Robinson (39-11) earned its spot in the state tournament by beating Bellville – who lost to Decatur in the state final last year – in the Region III final. Robinson won the match 25-23, 16-25, 25-23, 25-22.

The Rockettes, who are making their first state appearance since 1971, are led by outside hitter Bailey Meggs, who was the Region III tournament MVP.

She had 36 kills over two matches at the region tournament.

“They have one really good hitter,” said Decatur coach Claire Benedict-Gay. “We have to be smart, make adjustments and pass the ball well.”

After facing the strong attacks of Big Spring and Bushland, the Lady Eagles feel they are prepared.

“We just need to focus on the gameplan and take care of stuff on our side of the net,” said Decatur senior setter Stormi Leonard.

Of teams at the state tournament in all classes, Decatur has faced four – League City Clear Falls, Argyle, Aledo and Brock.

The Lady Eagles are 3-2 against them, including a split with Aledo.

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Larry Bisidas

Larry Bisidas

Larry Bisidas, 67, a water well driller, died Monday, Nov. 17, 2014 in Denton.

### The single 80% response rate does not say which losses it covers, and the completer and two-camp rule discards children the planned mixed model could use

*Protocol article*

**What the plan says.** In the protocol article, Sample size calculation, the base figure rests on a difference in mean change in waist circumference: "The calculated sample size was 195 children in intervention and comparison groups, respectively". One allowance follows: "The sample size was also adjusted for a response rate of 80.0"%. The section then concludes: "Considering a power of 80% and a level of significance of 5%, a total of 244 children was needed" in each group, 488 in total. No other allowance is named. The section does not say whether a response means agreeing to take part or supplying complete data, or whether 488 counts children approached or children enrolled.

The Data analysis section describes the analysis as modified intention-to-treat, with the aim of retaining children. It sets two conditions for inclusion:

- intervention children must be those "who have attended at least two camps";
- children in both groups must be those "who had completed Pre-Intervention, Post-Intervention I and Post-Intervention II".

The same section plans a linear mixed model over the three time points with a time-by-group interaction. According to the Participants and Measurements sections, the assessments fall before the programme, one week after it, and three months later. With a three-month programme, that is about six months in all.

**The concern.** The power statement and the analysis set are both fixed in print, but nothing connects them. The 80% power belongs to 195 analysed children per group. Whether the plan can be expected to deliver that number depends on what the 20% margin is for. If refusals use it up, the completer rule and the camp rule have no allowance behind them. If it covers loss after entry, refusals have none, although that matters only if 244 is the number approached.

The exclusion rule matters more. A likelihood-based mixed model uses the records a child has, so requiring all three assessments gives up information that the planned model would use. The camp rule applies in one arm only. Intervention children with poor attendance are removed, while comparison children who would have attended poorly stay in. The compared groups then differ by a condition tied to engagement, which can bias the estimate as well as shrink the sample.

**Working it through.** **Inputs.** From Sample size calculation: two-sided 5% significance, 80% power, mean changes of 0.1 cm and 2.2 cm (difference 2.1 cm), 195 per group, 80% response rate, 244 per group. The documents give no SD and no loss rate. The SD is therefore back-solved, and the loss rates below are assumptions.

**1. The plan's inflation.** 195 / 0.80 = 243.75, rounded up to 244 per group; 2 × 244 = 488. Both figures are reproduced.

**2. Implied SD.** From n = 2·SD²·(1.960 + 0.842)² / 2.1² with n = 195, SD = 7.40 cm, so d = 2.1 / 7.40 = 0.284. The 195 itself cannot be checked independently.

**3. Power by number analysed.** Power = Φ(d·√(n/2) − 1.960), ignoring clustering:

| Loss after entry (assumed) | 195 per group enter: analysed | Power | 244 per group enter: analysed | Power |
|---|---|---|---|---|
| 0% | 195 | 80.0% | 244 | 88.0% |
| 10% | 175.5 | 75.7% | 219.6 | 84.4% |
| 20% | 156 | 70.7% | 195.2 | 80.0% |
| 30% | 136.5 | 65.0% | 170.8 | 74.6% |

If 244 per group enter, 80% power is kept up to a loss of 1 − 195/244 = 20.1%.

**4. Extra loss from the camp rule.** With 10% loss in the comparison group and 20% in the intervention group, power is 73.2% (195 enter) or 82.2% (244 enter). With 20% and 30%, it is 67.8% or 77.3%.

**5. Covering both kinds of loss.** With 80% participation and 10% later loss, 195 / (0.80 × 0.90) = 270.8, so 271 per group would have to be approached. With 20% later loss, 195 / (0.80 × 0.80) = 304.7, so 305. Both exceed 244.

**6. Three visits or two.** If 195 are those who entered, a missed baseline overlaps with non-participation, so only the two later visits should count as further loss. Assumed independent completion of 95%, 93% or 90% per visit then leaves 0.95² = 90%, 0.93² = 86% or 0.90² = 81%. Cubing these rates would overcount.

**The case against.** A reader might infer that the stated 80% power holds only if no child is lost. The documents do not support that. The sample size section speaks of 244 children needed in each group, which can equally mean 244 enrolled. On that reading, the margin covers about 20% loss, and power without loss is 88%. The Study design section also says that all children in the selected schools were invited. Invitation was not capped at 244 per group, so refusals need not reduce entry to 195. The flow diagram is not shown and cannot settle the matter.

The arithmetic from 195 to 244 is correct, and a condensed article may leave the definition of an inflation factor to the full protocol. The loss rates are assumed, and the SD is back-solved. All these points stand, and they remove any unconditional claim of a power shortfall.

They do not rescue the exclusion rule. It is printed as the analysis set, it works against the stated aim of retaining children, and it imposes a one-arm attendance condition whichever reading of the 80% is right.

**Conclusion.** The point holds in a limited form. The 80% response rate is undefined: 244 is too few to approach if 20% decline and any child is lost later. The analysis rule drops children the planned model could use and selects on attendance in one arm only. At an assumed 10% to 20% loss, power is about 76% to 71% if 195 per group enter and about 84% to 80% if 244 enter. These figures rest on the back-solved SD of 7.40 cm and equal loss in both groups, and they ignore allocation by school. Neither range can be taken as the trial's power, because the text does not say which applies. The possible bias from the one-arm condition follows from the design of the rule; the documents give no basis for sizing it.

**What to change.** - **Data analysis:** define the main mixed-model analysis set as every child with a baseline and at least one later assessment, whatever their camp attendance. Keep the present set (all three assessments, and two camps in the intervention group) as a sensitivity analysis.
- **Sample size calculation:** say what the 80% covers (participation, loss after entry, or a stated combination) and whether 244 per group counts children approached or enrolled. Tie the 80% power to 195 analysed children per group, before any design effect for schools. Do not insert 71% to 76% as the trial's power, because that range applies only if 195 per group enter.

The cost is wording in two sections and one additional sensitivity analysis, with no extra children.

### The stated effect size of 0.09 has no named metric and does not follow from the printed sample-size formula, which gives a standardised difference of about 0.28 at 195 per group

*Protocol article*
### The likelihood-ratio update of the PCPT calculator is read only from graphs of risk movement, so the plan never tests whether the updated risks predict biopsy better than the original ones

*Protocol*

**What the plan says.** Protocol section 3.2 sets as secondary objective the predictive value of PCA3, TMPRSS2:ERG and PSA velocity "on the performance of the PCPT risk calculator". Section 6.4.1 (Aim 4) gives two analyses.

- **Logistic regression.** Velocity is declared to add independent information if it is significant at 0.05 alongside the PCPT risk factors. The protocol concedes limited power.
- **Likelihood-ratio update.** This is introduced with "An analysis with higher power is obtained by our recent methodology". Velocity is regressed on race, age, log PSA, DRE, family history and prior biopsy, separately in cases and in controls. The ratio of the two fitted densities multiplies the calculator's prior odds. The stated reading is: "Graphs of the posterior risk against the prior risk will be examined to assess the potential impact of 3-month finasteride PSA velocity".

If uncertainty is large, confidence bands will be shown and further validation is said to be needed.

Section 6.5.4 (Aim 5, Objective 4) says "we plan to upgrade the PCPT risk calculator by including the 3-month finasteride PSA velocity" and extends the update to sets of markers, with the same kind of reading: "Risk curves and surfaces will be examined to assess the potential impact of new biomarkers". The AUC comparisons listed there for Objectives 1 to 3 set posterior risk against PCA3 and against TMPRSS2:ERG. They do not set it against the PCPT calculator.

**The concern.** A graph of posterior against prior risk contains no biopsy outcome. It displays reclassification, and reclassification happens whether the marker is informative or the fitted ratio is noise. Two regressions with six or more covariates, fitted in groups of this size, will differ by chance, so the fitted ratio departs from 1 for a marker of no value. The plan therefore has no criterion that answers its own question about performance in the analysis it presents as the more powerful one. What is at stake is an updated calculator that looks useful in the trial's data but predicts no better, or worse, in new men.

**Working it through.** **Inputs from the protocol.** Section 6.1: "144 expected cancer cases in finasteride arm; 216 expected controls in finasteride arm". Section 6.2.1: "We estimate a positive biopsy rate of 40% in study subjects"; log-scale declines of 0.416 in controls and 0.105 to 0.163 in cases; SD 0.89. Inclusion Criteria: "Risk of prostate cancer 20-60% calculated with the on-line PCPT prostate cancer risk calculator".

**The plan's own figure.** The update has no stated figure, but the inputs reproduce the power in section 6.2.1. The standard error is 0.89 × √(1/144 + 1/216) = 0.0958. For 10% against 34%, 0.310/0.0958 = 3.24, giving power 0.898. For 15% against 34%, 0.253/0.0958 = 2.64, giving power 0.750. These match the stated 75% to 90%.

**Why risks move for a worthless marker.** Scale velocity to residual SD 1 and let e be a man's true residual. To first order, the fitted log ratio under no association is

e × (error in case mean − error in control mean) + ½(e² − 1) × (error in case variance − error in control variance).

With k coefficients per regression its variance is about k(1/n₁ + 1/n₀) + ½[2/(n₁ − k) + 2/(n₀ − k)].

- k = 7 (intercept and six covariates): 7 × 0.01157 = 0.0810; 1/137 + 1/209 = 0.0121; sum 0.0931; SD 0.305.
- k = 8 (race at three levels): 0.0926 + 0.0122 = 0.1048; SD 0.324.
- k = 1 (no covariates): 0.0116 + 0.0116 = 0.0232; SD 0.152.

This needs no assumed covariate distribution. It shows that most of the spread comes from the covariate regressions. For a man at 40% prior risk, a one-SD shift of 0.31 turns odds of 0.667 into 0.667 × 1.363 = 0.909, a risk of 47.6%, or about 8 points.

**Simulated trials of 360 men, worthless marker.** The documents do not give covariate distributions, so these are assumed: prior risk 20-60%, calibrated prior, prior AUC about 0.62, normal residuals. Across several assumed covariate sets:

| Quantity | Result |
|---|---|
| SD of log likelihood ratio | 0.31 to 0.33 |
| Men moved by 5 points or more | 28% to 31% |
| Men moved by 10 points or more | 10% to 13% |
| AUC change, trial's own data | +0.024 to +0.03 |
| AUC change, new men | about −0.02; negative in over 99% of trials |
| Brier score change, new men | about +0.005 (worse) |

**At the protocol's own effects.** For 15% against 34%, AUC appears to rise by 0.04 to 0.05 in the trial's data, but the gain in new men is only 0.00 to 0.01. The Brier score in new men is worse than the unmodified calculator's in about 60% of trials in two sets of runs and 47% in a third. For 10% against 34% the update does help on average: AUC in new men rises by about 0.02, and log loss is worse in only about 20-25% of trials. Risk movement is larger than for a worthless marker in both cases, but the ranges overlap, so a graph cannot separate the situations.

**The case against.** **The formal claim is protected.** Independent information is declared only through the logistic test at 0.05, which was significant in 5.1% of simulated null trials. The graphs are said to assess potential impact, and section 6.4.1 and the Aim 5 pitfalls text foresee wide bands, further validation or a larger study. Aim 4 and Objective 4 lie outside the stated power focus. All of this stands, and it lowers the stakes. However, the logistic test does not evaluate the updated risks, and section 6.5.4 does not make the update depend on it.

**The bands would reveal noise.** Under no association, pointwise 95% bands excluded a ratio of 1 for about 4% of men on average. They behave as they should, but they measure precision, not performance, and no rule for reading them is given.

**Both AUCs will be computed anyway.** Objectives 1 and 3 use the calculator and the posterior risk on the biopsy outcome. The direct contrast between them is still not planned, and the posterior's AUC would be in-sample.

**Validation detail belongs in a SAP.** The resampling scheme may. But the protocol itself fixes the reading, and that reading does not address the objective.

Funeral is 2 p.m. Wednesday, Nov. 19 at the First Baptist Church of Decatur. Dr. Bill Hughes will officiate.

Pallbearers will be Kenny Grantham, Rodney Quinn, Dillon Quinn, Jayme Bisidas, Buddy Harris and Randy Griffeth. Honorary pallbearers are Robert Hilton, Charles Harris, R.D. Bishop and Tim Whitehead.

Burial will be in Oaklawn Cemetery under the direction of Coker-Hawkins Funeral Home of Decatur.

Larry was born Feb. 24, 1947 to Tony and Ruth (Pope) Bisidas in Coleman, Ala. He married Janice Reed July 3, 1964 in Lovington, N.M. Larry was an owner and operator of Bisidas Water Wells B&B for 45 years. He enjoyed spending time with his family and friends.

He was preceded in death by his father; brother Tony Edward Bisidas and sisters Reba Whitehead and Shelba Roberts.

Survivors include his wife of 50 years, Janice Bisidas of Decatur; daughters Tresa Quinn of Decatur, Janette Flake of Decatur and Sherry Grantham and husband, Kenny, of Decatur; grandchildren Ashtin Dominguez and husband, Dustin, Dillon Quinn, Chloe and Lexi Flake, Madison and Tyler Grantham; great-grandchild Axel James Dominguez; sister Bonnie Kemp of Decatur; his mother, Ruth Bisidas of Decatur; numerous nieces, nephews, cousins and friends.

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Ronald Thomas Gettys